Tammy Levent | August 03, 2016 12:00 PM ET
Agent to Agent: Lights Out
Dear Tammy: I don’t know what to do. I sent my clients to see the Northern Lights but they didn’t see anything and now they want a refund. Help?
Tammy: That’s a hard situation to deal with, but what happens next depends on what you might have done. There are many places that guarantee seeing something. For example, often whale-watching excursions promise travelers they will see the whales. But honestly, nothing is really definite. Maybe the whales aren’t popping up through the water. And the Northern Lights — which is one of Mother Nature’s amazing displays of beauty — are just as unpredictable.
First, you need a dark, clear night to be able to see them, and it all depends on when you are traveling to the area. They are typically visible from late September to March. There are clear nights when the Northern Lights haven’t been seen and there’s nothing that you can do sitting in your office to make your client happy right now.
I know of another situation where a traveler was booked at Sandals for an excursion in Turks to see glow worms. About one hour after sunset in Turks, for only about 15 minutes, the marine worm performs a mating ritual, but that night they didn’t see any. There was a family of around 18 who paid around $65 a person. Trust me, they weren’t happy. But the night wasn’t ideal conditions, so why would you do the tour if you know that the night isn’t perfect? Why not postpone until the following day and not have a boatload of people upset with you? The tour company should have taken that into consideration.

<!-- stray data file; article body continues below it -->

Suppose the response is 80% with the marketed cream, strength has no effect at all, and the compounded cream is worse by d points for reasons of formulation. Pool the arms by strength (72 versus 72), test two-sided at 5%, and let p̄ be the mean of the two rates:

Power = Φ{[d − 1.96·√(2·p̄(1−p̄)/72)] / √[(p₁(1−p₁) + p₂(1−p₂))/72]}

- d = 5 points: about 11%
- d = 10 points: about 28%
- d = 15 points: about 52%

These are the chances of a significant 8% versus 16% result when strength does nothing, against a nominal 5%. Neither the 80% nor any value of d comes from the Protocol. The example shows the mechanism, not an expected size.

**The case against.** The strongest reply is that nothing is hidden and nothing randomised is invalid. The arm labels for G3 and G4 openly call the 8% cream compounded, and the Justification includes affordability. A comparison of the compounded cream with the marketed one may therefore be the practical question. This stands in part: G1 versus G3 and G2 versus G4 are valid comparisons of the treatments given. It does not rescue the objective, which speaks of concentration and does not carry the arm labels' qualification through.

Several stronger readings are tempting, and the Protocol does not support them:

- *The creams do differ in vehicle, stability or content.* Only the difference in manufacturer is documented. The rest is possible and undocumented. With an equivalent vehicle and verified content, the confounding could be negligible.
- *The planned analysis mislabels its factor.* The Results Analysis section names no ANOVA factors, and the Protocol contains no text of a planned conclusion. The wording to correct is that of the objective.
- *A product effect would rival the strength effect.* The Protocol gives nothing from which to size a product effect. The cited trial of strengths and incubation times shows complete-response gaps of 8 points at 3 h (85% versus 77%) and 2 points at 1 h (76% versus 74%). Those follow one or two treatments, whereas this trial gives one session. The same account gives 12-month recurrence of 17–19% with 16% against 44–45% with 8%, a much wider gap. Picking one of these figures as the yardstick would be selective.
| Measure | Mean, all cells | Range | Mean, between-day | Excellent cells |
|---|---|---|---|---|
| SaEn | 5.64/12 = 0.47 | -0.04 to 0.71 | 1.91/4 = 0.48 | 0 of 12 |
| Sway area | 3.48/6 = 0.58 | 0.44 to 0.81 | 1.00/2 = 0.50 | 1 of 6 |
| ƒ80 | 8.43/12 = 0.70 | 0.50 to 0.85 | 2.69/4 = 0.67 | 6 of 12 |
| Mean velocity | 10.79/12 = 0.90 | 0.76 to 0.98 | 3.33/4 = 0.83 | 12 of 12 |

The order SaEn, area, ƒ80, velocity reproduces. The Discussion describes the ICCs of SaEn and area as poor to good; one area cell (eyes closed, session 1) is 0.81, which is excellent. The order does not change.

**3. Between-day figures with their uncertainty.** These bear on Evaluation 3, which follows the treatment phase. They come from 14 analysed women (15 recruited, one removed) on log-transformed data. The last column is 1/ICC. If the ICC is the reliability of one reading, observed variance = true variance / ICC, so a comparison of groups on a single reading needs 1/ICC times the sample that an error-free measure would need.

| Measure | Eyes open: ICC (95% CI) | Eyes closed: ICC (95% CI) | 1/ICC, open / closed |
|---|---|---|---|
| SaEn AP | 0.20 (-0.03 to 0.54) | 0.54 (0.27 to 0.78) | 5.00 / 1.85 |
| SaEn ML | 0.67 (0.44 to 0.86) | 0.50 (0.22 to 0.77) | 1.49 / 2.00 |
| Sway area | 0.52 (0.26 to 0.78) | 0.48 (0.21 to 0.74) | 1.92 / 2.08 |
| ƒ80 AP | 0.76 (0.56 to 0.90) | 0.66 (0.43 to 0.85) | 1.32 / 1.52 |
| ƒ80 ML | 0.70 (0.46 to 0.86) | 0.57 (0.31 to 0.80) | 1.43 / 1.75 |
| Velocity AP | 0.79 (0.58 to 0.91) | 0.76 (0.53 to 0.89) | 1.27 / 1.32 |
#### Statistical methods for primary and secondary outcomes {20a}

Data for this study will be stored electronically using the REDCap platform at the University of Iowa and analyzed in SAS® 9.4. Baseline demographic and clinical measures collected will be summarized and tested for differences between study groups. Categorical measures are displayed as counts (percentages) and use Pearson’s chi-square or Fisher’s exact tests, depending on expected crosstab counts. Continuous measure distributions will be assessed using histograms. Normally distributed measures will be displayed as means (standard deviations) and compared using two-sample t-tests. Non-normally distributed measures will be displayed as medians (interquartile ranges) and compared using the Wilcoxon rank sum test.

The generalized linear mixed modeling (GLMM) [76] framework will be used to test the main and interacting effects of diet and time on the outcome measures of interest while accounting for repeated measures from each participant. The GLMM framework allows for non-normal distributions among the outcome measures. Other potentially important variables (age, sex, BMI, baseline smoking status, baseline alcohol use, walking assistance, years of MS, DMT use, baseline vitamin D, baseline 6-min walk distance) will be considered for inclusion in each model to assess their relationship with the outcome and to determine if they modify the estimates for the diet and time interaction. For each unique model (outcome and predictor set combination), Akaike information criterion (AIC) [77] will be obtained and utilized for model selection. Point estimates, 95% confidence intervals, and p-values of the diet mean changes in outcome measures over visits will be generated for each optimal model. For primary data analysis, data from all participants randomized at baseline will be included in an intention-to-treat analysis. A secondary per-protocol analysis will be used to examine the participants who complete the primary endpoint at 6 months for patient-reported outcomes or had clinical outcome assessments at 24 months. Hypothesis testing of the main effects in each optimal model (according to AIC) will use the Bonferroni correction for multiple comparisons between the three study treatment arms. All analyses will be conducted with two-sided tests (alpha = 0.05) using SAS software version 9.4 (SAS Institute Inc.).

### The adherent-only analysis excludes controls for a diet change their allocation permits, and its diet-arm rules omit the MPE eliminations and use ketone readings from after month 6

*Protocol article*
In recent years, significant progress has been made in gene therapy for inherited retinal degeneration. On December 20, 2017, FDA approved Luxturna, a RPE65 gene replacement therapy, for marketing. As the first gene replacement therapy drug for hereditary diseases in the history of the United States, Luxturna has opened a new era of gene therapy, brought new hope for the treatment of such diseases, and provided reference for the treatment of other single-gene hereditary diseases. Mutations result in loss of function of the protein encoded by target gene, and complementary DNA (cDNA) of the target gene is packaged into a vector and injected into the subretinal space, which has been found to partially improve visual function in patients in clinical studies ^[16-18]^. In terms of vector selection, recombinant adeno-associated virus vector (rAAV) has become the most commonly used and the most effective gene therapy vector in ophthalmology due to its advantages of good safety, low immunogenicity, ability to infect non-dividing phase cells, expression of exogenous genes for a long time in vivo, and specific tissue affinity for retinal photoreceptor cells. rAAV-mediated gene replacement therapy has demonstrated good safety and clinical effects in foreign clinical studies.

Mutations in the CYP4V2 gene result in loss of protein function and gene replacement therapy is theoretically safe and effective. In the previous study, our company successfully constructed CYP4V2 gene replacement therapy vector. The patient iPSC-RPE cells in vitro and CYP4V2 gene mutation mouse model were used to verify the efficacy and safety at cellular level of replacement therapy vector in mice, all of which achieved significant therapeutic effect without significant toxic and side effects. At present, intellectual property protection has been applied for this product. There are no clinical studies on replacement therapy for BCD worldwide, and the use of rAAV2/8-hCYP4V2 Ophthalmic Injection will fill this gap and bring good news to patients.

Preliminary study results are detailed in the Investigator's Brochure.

When it comes to some excursions, like the whales, the tour operators will guarantee a whale sighting, but if one is not seen, the travelers will get a certificate for another ride. On the other hand, I recently sent people to France, but there was some flooding and they could not go into the Louvre. Their money was refunded too.
However, that isn’t the case with the Northern Lights. What you need to do is really spell out to your client the risks they are taking. You can write it in an email and have them return it that they understand it is not your fault if they do not see the Northern Lights. This disclaimer rids you of the liability.
As in most cases, it all comes down to communication. Talk with your clients before they leave for a trip and make sure that you know what their expectations are. However, you need to remind them of the realities. Simply, they may not see the Northern Lights and they are at their own financial risk.
You should also encourage your clients who want to see the Northern Lights that there are so many other amazing things to see in Iceland.
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